Denmark's Orsted Warns of Russian Gas Supply Halt After Spurning Ruble Payments

COPENHAGEN (Reuters) — Orsted on Monday warned that Russia's Gazprom Export could stop supplying gas to the Danish energy company because it has refused to pay in rubles, but such a move would not immediately put Denmark's gas supplies at risk.

Russia's rouble payment scheme has exposed cracks in the European Union's united response towards the Ukraine conflict, with some countries refusing to pay in rubles and others finding ways to comply. 

"Gazprom Export continues to demand that Orsted pays for gas supplies in rubles," Orsted said in statement. "We have no legal obligation under the contract to do so, and we have repeatedly informed Gazprom Export that we will not do so."

"There is a risk that Gazprom Export will stop supplying gas to Orsted. In Orsted’s view, this will be a breach of contract," it added.

There is no gas pipeline directly from Russia to Denmark, which means Moscow will not be able to directly halt supplies to the country.

The Danish Energy Agency said it would not have any immediate supply consequences for Denmark if Russia were to halt sales of gas to Orsted. The agency also said it had an emergency plan if there were to be any gas shortage.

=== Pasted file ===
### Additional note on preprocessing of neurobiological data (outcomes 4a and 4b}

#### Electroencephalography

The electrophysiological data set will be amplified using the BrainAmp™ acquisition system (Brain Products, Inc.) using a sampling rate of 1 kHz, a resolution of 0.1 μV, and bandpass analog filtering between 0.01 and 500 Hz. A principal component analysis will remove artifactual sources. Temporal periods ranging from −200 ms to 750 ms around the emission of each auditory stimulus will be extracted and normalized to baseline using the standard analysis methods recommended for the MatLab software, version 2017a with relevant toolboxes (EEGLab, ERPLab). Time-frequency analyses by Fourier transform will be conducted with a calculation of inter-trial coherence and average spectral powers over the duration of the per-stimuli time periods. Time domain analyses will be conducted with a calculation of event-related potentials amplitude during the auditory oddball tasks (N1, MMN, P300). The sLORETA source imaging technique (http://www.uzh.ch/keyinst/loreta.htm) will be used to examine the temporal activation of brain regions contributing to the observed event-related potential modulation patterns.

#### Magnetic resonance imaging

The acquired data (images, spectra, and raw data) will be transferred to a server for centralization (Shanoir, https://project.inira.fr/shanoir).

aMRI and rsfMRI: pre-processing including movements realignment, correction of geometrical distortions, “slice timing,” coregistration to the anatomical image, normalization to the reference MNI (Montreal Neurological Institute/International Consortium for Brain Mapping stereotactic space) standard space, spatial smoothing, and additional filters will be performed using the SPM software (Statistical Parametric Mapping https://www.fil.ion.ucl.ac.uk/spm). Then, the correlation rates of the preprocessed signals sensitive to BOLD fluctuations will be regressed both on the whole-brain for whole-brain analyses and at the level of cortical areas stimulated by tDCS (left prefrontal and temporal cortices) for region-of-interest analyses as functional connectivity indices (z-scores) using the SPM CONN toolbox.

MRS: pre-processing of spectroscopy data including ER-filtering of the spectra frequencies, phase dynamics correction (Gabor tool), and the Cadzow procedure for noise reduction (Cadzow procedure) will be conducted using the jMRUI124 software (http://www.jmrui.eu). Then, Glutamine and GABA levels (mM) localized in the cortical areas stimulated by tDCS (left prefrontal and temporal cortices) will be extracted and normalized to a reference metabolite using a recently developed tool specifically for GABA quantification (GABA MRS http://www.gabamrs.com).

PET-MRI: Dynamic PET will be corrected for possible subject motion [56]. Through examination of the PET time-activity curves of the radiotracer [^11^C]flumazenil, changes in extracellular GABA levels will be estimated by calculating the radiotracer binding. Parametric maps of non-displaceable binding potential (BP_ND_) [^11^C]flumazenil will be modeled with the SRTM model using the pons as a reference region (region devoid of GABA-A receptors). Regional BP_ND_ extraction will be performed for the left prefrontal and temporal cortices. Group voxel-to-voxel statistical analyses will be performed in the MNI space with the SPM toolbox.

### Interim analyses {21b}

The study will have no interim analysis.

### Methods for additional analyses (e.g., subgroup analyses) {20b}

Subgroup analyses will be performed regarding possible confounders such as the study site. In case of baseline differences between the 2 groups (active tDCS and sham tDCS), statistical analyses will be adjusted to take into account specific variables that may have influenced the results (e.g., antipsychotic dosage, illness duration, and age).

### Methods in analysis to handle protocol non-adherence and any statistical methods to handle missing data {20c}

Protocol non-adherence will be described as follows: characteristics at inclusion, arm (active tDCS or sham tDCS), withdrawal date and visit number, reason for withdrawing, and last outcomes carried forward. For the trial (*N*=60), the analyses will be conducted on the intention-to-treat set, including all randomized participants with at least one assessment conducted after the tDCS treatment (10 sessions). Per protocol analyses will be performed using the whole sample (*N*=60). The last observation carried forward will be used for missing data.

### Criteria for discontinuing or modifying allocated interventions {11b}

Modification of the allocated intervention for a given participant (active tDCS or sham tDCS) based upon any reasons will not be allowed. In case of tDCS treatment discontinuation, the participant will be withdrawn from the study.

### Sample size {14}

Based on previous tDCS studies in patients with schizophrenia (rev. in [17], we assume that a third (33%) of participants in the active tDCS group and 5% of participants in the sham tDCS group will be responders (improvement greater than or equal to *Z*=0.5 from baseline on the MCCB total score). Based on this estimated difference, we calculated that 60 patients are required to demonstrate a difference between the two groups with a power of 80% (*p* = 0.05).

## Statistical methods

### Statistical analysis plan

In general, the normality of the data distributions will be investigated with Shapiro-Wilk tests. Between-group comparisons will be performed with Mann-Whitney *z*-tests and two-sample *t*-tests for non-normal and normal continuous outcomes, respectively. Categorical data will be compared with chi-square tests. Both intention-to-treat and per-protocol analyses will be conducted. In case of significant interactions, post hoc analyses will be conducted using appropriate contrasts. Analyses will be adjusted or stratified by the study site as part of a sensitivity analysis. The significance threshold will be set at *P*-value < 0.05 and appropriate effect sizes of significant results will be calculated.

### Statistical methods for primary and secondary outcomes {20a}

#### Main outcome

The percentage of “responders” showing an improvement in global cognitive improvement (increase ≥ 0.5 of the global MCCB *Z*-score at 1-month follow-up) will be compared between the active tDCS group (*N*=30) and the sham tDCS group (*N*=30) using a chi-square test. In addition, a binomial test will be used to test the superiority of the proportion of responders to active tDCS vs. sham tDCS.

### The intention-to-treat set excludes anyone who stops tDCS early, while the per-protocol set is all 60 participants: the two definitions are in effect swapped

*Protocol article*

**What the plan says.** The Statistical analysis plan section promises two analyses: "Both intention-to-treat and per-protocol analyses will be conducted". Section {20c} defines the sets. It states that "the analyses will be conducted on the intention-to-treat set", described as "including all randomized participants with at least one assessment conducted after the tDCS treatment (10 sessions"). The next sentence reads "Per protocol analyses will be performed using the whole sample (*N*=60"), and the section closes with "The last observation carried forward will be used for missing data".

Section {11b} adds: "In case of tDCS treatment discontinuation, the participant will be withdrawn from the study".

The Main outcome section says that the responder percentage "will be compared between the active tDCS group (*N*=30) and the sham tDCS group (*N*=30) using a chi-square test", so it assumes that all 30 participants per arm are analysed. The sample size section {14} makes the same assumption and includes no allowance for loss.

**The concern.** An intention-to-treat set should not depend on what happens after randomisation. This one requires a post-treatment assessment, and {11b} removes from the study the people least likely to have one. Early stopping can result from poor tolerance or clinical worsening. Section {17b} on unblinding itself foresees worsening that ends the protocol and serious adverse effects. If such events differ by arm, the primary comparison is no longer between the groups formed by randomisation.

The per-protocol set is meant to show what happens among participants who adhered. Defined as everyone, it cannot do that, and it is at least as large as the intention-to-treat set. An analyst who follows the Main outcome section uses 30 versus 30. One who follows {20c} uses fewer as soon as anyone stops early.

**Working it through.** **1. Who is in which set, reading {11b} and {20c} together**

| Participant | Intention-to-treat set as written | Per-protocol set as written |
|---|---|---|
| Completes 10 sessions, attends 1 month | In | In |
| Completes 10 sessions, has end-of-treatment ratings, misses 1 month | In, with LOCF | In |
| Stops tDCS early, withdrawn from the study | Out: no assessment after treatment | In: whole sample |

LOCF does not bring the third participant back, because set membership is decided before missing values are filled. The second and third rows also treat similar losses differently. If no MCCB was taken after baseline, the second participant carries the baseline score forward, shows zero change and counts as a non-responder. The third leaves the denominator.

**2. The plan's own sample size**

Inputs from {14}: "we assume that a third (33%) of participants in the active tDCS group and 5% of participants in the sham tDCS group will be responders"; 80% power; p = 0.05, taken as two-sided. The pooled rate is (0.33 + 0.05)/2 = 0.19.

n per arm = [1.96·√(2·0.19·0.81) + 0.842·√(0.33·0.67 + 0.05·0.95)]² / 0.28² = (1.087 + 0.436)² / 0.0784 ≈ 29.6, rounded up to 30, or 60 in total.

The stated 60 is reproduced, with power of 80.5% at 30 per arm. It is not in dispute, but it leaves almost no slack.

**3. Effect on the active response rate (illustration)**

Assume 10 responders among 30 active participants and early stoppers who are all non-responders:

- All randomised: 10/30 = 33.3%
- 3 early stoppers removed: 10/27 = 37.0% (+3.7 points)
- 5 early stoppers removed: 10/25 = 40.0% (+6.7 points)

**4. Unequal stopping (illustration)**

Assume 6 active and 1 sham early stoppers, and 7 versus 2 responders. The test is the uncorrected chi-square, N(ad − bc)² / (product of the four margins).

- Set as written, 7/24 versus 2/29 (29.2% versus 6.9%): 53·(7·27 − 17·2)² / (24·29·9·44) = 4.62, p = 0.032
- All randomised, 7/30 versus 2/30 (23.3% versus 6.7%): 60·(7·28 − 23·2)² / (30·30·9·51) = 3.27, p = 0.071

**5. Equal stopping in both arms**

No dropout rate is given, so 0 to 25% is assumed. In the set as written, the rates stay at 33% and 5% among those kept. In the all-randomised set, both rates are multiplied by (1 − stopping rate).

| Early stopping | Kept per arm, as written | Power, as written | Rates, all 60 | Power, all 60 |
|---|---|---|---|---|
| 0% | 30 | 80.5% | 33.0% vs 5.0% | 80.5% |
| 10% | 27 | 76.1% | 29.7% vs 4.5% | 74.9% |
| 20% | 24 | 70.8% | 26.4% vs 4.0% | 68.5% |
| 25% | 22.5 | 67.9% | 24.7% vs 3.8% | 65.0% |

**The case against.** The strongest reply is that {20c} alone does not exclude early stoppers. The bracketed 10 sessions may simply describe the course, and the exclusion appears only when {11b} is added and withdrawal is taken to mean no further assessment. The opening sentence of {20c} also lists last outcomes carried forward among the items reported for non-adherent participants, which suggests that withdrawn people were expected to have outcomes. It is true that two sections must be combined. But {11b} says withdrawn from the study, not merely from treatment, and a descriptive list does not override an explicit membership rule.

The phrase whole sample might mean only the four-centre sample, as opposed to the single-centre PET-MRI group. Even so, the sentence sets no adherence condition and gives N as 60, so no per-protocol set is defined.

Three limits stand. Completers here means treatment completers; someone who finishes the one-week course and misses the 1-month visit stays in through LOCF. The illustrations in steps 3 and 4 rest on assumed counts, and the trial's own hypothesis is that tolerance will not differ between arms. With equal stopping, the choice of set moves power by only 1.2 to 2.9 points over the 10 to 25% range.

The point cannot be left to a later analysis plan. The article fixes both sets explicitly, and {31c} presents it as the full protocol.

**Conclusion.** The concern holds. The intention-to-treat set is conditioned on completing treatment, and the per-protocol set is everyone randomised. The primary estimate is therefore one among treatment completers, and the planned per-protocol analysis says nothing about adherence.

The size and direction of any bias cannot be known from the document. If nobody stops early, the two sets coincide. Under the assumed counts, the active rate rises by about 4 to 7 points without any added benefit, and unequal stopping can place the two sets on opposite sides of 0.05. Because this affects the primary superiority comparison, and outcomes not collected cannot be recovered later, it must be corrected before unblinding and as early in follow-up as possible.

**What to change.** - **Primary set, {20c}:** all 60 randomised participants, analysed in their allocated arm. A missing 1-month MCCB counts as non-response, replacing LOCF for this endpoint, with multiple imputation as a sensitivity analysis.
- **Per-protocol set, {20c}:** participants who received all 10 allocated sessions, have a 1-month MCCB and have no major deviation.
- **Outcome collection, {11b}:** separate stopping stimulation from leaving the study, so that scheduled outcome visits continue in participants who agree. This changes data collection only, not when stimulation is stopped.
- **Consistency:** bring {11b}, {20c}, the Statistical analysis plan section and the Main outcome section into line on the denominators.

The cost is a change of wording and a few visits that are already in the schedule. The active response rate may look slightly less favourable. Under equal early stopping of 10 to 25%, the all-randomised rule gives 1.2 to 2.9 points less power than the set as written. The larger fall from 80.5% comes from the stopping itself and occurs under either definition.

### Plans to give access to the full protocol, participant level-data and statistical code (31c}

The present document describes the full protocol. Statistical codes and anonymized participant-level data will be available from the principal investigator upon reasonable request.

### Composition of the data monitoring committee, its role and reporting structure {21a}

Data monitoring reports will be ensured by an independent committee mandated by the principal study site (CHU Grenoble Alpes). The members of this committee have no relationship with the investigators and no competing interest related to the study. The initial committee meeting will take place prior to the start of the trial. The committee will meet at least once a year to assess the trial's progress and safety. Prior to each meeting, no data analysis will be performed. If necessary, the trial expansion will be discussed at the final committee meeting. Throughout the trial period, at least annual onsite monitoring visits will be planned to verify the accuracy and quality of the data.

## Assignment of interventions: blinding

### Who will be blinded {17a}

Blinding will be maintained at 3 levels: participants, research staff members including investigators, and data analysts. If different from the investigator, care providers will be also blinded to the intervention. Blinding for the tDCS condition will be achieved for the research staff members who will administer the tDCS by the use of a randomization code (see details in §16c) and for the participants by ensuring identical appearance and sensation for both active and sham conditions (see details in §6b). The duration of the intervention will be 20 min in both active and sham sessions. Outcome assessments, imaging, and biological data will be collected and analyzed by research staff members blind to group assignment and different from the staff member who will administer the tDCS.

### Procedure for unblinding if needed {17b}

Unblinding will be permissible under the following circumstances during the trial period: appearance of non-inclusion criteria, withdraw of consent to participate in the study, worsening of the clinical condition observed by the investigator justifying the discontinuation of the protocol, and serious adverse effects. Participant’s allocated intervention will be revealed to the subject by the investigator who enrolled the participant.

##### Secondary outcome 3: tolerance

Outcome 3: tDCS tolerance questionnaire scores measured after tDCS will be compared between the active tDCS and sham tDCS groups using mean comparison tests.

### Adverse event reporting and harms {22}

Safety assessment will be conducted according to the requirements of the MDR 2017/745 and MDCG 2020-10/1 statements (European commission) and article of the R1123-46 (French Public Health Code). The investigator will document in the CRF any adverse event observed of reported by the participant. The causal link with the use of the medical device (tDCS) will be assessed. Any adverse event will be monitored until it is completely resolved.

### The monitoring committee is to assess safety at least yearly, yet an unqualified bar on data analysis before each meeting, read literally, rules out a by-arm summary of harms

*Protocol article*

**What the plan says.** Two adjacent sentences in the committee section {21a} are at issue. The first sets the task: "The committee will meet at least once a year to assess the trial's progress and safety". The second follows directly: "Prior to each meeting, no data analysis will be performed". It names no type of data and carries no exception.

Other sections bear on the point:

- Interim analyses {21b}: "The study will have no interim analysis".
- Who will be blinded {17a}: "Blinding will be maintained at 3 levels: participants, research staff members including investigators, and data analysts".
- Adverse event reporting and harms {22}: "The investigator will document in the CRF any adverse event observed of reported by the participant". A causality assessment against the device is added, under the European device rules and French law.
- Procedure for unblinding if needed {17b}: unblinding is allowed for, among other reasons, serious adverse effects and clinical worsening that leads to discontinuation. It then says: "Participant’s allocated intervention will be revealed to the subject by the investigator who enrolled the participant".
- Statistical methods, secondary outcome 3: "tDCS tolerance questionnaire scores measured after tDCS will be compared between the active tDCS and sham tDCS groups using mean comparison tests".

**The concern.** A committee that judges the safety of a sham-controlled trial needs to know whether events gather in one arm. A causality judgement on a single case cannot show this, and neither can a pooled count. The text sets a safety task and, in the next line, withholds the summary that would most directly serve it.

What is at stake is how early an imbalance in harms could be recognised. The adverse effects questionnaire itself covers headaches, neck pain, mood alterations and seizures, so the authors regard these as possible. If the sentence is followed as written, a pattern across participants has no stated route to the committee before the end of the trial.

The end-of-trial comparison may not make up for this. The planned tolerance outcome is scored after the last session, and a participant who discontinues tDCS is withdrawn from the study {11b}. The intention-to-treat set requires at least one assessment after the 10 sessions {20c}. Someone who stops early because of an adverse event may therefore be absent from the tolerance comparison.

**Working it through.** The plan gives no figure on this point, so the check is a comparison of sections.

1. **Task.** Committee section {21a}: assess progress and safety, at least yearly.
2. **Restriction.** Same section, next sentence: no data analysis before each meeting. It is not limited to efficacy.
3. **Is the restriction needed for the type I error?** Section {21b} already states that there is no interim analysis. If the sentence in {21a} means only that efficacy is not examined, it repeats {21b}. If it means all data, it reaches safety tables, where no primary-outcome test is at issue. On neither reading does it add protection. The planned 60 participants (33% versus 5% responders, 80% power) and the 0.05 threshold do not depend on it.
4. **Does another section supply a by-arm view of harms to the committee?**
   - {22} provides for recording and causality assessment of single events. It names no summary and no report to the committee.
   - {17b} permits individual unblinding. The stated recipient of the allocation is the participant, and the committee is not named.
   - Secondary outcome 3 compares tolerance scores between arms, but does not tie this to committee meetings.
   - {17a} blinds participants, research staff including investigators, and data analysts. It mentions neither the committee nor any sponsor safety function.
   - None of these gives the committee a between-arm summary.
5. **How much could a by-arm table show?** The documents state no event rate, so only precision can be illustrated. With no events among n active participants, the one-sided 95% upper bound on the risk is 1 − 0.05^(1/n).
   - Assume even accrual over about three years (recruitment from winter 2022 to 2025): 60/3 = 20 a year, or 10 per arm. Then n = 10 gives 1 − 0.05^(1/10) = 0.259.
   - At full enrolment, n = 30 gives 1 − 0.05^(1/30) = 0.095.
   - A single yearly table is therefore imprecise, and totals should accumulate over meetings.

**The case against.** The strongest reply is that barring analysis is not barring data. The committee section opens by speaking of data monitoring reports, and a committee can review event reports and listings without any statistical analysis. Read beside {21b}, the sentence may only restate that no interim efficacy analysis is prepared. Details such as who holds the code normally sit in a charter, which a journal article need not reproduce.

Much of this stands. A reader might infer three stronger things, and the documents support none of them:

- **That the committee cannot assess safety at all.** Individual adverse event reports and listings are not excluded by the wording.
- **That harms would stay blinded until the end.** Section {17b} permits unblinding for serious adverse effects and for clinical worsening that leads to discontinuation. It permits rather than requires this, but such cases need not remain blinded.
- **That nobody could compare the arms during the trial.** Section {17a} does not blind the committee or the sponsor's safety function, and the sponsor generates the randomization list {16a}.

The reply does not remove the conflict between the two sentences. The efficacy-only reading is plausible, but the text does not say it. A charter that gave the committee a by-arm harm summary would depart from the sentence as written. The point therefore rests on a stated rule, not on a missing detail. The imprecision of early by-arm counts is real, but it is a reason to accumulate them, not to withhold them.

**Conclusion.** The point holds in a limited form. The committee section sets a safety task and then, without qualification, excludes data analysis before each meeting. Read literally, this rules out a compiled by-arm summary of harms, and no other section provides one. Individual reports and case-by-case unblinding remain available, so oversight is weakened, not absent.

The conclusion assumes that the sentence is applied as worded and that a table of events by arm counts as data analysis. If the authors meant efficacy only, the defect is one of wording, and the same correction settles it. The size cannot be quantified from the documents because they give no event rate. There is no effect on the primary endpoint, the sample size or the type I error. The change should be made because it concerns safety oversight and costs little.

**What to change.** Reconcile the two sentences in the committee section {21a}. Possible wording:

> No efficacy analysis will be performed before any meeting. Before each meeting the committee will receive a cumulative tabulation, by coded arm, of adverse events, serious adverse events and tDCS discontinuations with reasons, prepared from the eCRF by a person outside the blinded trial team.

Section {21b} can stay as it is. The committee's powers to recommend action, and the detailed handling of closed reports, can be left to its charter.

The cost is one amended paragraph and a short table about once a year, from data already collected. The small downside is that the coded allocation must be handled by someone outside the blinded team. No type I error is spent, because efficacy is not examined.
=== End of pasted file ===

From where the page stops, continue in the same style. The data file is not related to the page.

Orsted said it expected it would be possible to buy gas on the European market.

"We have been preparing for this scenario to minimize the risk to Orsted's gas customers, which are primarily major companies in Denmark and Sweden," the company said.

It was not clear whether supplies will be cut after Orsted's payment deadline on May 31.

Gazprom did not immediately reply to a Reuters request for comment.


Poland, Bulgaria and Finland have refused to comply with Moscow's demand to change the payments method, and their gas supply has subsequently been cut off. 

German, Italian and French companies have said they would engage with the ruble scheme to maintain supplies. 

Under Russia's ruble payment system, buyers must deposit euros or dollars into a Gazprombank account, where the bank converts it into rubles.

Orsted has previously said its Gazprom contract accounts for the vast majority of Denmark's gas consumption and roughly 1.5% of total Russian supplies to Europe, which last year totaled around 155 billion cubic meters (bcm).

Orsted sold its oil and gas assets in 2017 to focus on offshore wind energy but retains a long-term gas deal with Russia's Gazprom GAZP.MM which runs until 2030.

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